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Public Sphere Project & StratML

From: Owen Ambur <Owen.Ambur@verizon.net>
Date: Wed, 29 May 2013 21:32:59 -0400
To: <douglas@publicsphereproject.org>
Cc: "'Steven Clift'" <clift@e-democracy.org>, "'newswire'" <newswire@groups.dowire.org>, "'brigade'" <brigade@codeforamerica.org>, "'sunlightlabs'" <sunlightlabs@googlegroups.com>, <inclusion@forums.e-democracy.org>, <practitioners@ecampaigningforum.com>, "'eGovIG IG'" <public-egov-ig@w3.org>, "Andre Cusson" <acusson@01COMMUNICATIONS.com>
Message-id: <000601ce5cd5$9f750980$de5f1c80$@Ambur@verizon.net>
I converted the Public Sphere Project's about statement to StratML format
for inclusion in our collection at
http://xml.fido.gov/stratml/drybridge/index.htm#PSP2 or, more specifically,


The vision of the StratML standard (ANSI/AIIM 21:2009 & 22:2011) is:  A
worldwide web of intentions, stakeholders, and results.  Its more explicit
purposes are outlined at


Section 10
<http://xml.fido.gov/stratml/references/PL111-532StratML.htm#SEC10>  of the
GPRA Modernization Act (GPRAMA) requires U.S. federal agencies to publish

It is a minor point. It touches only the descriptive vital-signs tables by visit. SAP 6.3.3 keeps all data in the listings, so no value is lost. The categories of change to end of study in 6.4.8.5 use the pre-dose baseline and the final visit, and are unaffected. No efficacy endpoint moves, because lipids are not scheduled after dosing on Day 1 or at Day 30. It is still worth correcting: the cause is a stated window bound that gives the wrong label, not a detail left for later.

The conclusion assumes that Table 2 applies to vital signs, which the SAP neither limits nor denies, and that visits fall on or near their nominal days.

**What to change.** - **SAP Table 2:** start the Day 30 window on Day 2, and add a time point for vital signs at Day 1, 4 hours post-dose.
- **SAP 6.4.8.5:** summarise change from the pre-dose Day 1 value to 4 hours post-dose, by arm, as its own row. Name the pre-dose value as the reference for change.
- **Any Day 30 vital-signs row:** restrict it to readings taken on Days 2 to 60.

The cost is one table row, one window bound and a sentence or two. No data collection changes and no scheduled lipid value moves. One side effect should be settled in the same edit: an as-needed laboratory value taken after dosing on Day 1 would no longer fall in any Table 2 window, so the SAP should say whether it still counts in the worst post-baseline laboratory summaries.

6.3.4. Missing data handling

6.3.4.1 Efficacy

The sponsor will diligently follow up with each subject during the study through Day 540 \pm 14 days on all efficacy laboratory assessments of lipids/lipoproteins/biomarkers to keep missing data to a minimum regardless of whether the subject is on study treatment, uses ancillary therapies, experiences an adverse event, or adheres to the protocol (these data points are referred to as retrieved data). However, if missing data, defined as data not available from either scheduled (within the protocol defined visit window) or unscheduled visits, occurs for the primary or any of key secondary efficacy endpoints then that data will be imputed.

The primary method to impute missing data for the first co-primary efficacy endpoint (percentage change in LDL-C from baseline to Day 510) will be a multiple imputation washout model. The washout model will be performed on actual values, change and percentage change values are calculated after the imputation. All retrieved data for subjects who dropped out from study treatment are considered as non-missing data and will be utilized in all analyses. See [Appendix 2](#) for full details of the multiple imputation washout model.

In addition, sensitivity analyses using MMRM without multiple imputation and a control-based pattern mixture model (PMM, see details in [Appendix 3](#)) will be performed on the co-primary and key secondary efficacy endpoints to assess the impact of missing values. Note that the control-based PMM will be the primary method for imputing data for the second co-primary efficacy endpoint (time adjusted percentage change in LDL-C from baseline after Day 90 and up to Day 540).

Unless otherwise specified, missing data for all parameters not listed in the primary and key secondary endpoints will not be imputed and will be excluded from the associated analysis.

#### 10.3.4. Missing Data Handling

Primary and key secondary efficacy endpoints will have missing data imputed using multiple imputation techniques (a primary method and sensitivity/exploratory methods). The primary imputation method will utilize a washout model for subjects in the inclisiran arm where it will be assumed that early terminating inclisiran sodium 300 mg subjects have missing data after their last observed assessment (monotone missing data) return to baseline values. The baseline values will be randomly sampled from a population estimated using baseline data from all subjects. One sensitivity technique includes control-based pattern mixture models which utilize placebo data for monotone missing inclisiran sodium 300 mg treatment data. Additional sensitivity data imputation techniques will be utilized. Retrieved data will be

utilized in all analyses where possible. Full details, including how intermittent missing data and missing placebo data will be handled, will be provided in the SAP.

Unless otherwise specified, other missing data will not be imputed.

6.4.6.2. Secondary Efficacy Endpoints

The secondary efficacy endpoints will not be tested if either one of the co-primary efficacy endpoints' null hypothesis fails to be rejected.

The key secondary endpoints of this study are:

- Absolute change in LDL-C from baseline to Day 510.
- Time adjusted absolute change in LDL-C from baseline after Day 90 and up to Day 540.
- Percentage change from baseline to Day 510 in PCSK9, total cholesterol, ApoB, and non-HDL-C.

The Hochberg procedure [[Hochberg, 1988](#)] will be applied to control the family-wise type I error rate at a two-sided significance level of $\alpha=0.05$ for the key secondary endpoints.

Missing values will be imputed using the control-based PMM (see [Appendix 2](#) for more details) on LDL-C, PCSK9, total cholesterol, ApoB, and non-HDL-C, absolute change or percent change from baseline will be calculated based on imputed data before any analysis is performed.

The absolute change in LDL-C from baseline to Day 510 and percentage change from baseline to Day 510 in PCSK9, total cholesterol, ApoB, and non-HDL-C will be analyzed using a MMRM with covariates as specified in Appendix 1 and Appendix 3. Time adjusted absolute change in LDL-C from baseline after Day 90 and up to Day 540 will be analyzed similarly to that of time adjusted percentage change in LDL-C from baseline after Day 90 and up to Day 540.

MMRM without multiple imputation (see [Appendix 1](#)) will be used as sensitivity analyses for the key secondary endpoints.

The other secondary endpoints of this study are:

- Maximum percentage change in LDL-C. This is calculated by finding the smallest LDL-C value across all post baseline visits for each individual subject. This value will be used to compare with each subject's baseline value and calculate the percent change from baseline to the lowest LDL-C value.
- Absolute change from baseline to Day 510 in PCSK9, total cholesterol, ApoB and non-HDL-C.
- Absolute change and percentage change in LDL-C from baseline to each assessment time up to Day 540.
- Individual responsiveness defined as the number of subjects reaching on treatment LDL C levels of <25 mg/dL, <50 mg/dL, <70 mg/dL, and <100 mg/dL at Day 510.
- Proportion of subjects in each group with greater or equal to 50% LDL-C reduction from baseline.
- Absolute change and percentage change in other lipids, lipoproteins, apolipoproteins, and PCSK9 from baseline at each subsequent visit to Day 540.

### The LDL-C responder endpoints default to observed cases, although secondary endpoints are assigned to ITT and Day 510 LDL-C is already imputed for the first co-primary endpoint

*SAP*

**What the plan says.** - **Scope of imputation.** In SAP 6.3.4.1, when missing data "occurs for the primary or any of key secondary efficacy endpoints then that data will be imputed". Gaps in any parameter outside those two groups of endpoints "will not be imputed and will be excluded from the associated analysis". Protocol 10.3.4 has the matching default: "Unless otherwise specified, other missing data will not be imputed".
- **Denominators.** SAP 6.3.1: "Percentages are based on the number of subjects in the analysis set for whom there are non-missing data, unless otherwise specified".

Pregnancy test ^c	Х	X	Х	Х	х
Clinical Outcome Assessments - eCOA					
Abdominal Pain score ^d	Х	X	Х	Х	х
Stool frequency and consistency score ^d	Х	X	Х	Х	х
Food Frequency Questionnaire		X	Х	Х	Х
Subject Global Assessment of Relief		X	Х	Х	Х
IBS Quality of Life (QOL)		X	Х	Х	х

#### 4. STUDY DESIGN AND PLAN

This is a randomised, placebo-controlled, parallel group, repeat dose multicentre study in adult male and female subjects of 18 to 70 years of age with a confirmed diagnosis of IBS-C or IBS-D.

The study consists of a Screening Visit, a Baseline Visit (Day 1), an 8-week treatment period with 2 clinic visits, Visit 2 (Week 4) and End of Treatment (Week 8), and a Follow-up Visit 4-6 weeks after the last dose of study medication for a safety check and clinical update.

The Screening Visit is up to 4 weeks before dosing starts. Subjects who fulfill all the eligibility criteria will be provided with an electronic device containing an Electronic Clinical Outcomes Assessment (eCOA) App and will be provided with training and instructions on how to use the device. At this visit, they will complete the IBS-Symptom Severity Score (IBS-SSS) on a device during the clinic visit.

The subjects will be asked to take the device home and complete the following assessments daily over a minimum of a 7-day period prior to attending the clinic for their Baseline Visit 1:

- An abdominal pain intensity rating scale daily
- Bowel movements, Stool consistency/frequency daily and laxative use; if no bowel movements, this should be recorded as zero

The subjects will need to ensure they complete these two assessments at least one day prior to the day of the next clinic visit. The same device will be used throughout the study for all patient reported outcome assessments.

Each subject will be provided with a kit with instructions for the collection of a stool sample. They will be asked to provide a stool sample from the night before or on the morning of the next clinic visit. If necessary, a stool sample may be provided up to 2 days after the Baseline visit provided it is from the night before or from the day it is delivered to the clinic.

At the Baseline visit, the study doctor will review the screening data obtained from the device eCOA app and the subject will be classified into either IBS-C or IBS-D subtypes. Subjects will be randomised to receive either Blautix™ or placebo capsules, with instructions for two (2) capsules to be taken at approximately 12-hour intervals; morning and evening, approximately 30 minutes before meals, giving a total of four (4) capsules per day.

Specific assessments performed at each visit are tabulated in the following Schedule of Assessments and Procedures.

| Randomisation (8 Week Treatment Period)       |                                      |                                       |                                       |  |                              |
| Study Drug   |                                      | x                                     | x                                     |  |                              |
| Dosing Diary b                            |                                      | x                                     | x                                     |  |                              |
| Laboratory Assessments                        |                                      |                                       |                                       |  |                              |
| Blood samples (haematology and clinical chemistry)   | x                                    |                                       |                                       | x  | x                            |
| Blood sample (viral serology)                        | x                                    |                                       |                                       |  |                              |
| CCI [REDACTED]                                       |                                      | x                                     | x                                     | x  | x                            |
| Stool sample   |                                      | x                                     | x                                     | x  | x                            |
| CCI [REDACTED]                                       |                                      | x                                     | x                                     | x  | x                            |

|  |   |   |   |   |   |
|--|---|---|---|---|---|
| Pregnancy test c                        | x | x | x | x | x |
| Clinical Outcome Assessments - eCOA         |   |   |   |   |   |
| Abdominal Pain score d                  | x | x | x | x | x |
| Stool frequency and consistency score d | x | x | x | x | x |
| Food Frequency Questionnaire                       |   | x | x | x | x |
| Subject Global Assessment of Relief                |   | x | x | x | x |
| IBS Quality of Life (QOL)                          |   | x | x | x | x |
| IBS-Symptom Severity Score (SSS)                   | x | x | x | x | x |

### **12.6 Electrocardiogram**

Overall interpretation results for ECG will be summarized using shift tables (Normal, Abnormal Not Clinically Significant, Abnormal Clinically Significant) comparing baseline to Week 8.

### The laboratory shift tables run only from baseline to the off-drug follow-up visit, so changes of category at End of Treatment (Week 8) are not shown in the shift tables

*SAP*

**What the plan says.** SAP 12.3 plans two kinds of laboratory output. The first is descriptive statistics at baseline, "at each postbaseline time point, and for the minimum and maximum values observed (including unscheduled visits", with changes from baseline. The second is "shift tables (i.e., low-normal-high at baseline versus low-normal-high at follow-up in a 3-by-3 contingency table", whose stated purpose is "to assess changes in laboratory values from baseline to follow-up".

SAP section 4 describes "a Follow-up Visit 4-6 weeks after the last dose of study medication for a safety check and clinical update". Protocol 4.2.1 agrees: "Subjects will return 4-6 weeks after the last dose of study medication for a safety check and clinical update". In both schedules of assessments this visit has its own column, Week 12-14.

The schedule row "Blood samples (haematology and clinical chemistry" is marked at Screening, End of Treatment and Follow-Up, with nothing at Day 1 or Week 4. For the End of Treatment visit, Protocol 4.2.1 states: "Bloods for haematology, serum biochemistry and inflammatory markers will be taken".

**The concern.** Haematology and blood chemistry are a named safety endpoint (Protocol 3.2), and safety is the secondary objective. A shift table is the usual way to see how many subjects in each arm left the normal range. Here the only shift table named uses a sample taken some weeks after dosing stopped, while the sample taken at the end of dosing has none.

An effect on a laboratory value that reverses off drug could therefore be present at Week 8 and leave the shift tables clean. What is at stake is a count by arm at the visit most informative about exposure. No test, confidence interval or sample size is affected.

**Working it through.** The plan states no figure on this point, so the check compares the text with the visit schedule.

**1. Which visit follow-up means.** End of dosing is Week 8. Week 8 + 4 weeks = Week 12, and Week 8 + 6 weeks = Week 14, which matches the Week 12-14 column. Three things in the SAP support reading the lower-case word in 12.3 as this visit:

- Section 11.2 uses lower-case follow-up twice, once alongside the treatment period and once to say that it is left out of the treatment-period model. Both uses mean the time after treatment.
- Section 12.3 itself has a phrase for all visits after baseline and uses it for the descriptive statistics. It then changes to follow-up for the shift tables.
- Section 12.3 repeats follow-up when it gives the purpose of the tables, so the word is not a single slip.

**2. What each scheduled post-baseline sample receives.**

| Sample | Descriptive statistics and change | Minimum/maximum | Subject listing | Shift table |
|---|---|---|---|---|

their strategic and performance plans and reports in machine-readable
format, like StratML.


It would be good if the Public Sphere Project could help extend that good
practice to all organizations deliberating public issues worldwide.


Owen Ambur

Chair, AIIM StratML Committee

Co-Chair Emeritus, xml.gov <http://xml.fid.gov/>  CoP

Communications/Membership Director, FIRM <http://firmcouncil.org/index.htm> 

Former Project Manager, ET.gov <http://ambur.net/et/ETGovHistory.htm> 

Invited Expert, W3C eGov IG




From: Steven Clift [mailto:clift@e-democracy.org] 
Sent: Friday, May 24, 2013 3:06 PM
To: newswire; brigade; sunlightlabs; inclusion@forums.e-democracy.org;
practitioners@ecampaigningforum.com; eGovIG IG
Subject: Fwd: [NCDD-DISCUSSION] CPSR dissolution and Gary Chapman, Winner of
CPSR's Norbert Wiener Award


A pioneering network in our space ...

---------- Forwarded message ----------
From: "Doug Schuler" <douglas@publicsphereproject.org>
Date: May 8, 2013 12:00 AM
Subject: [NCDD-DISCUSSION] CPSR dissolution and Gary Chapman, Winner of
CPSR's Norbert Wiener Award
To: <NCDD-DISCUSSION@lists.thataway.org>


Computer Professionals for Social Responsibility Dissolution and 

Gary Chapman, Winner of CPSR's Norbert Wiener Award for Social and
Professional Responsibility



It is my unenviable task to announce that Computer Professionals for Social
Responsibility (CPSR), a non-profit educational corporation, has been


CPSR was launched in 1981 in Palo Alto, California, to question the
computerization of war in the United States via the Strategic Computing
Initiative to use artificial intelligence in war, and, soon after, the
Strategic Defense Initiative - "Star Wars". Over the years CPSR evolved into
a "big tent" organization that addressed a variety of computer-related areas
including workplace issues, privacy, participatory design, freedom of